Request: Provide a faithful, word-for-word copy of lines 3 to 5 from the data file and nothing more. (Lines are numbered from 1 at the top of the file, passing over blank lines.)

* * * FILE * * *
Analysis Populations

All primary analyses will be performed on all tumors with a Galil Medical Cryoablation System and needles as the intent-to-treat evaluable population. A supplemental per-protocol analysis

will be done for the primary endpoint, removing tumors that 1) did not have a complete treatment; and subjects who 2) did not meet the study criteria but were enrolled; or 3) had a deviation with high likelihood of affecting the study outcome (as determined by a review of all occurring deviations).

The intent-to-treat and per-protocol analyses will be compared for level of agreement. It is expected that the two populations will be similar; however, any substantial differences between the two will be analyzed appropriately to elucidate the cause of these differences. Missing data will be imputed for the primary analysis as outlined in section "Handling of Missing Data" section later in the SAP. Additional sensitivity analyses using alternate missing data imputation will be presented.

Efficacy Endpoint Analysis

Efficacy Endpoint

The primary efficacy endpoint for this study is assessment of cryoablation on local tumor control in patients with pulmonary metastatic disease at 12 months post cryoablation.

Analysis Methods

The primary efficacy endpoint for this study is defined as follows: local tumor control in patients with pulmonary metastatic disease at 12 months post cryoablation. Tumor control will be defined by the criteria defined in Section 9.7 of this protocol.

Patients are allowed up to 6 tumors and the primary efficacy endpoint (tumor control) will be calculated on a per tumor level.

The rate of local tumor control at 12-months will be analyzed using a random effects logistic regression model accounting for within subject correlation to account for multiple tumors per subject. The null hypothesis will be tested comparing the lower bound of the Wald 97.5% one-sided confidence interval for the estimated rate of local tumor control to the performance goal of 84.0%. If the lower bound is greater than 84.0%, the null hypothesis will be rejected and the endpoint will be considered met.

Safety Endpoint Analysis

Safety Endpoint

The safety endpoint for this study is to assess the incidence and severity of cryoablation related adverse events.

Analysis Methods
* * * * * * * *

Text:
will be done for the primary endpoint, removing tumors that 1) did not have a complete treatment; and subjects who 2) did not meet the study criteria but were enrolled; or 3) had a deviation with high likelihood of affecting the study outcome (as determined by a review of all occurring deviations).

The intent-to-treat and per-protocol analyses will be compared for level of agreement. It is expected that the two populations will be similar; however, any substantial differences between the two will be analyzed appropriately to elucidate the cause of these differences. Missing data will be imputed for the primary analysis as outlined in section "Handling of Missing Data" section later in the SAP. Additional sensitivity analyses using alternate missing data imputation will be presented.

Efficacy Endpoint Analysis